1. What are the digital technologies used by adolescent girls and young women to access SRHR information in rural Rajasthan, and how and why are they using them?
  2. How has Chaa Jaa affected the SRHR information level and practices among adolescent girls in rural Rajasthan?
  3. How can digital spaces like Chaa Jaa be better used to help improve SRHR among adolescent girls and young women in India?

Design & Method

The present study is exploratory and uses mixed methods. Theory of Change used in creating several advocacy campaigns on SDG 5 forms conceptual foundation of the study. Cross sectional design with a mixed methods approach (Creswell and Plano Clark (2011) will help in triangulation of data, offsetting the weaknesses and enhancing the quality of results. Convergent parallel design of mixed methods approach is employed to seek heightened validity and convergence of results.

Symposium Program Overview

8.45 am Welcome
8.55 AM
Acknowledgement of Country and opening remarks by Karen Sutherland
9.10 AM
Keynote by Karen Freberg
9.30 AM
Break
9.35 AM Presentation 1 - Education
#ForYourClass: Incorporating TikTok into the Classroom by Teressa Del Rosso
10.05 AM
Break
10.10 AM Presentation 2 - Education
Encouraging faculty-student connections using social media and messaging applications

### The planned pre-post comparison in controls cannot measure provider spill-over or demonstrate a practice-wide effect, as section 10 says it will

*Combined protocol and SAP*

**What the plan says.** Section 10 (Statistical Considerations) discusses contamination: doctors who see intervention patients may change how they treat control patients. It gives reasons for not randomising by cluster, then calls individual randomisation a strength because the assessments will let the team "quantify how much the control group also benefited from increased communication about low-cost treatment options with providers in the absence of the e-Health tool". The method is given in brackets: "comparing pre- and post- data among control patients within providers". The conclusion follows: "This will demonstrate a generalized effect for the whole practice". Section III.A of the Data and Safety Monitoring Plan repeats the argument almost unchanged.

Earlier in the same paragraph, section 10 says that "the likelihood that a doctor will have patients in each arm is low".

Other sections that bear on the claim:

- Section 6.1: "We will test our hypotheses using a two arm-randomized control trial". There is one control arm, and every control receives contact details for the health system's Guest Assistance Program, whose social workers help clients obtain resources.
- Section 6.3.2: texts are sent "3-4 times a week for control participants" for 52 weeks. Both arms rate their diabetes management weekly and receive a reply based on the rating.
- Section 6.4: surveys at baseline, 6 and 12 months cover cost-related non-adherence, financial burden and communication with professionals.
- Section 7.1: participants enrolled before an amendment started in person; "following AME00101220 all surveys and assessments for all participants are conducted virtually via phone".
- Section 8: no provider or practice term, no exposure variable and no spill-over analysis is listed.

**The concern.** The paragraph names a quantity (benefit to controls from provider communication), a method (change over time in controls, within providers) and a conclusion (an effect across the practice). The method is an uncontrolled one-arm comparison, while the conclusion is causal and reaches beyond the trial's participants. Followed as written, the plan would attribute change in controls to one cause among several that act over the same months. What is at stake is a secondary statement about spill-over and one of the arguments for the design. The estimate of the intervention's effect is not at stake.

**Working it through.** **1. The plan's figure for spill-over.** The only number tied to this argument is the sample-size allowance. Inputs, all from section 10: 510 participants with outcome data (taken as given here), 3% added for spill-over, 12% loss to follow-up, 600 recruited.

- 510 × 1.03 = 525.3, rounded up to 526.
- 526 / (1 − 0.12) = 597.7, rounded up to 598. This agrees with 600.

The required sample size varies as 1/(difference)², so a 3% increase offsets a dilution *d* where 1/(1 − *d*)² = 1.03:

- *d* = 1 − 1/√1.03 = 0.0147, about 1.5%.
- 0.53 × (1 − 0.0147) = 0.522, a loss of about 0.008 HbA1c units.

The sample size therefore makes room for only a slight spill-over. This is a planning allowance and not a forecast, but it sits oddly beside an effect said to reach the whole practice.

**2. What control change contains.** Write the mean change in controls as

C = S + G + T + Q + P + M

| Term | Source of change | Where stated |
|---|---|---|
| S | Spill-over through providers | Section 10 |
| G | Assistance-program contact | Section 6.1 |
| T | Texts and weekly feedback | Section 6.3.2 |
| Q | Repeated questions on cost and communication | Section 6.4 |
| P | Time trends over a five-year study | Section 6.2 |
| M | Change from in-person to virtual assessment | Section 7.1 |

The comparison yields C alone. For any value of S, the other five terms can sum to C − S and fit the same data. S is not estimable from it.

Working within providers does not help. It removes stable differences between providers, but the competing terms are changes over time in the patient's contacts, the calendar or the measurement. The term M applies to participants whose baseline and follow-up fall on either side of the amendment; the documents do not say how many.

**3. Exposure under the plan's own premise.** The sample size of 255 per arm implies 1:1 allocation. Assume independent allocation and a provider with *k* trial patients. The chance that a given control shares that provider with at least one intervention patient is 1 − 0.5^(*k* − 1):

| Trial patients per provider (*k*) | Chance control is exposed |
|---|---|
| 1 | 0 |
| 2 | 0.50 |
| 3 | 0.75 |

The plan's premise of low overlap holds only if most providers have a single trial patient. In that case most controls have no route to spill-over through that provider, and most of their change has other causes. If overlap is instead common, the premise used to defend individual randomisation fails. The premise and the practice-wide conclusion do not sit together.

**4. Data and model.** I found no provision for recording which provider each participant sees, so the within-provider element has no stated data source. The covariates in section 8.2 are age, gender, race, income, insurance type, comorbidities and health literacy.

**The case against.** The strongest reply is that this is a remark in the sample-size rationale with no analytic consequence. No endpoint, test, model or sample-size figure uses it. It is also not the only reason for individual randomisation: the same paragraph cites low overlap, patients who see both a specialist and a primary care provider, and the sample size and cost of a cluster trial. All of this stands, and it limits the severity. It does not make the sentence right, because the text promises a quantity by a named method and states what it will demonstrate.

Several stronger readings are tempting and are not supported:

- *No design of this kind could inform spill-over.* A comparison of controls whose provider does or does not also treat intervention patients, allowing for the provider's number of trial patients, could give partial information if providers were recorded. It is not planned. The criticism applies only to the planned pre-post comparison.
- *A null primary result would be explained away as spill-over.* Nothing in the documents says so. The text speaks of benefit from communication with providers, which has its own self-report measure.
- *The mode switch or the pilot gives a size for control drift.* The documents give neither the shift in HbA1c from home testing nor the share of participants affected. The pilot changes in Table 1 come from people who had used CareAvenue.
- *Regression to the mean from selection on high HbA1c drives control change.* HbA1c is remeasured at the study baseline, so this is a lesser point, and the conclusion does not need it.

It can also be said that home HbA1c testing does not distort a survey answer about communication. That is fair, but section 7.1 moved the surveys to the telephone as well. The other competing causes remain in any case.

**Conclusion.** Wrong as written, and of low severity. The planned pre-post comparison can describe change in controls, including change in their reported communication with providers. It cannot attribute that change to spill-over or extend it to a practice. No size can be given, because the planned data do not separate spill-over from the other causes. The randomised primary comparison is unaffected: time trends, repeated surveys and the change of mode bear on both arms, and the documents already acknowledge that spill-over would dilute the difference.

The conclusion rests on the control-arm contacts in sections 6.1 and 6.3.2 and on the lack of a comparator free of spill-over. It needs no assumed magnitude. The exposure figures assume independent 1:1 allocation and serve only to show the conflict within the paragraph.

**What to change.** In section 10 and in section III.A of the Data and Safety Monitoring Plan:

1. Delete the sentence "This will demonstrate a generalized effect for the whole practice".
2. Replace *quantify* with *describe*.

during COVID-19 pandemic emergency remote learning by Lina Gomez-Vasquez
10.30 AM
Break
10.35 AM Presentation 3 - Education
Designing an Assessment-Based Social Media Cert (During a Pandemic) by Melissa Goodson
10.55 AM
Break
11.00 AM Presentation 4 - Education
Incorporating Social Media into the Classroom: Issues, Complications, and Opportunities by Aidan Moir
11.20 AM
Break
11.25 AM Education Panel
11.40 AM
Break
11.45 AM Presentation 1 - Marketing
How Sydney's culturally and linguistically diverse schools are using Facebook to engage with their
communities by Lauren Gorfinkel
12.05 PM
Break
12.10 PM Presentation 2 - Marketing
Using Social Media for Diversity Education and College Recruitment by Priscila Alfaro-Barrantes
and Jean Beaupré
12.30 PM
Break
12.35 PM Presentation 3 - Marketing
Empowering the adolescent girls in rural India through digital technology by Sneh Gupta
1.05 PM
Break
1.10 PM Marketing Panel
1.25 PM
Closing Remarks by Dr Karen Sutherland
1.30 PM
Conclusion

Principal Partner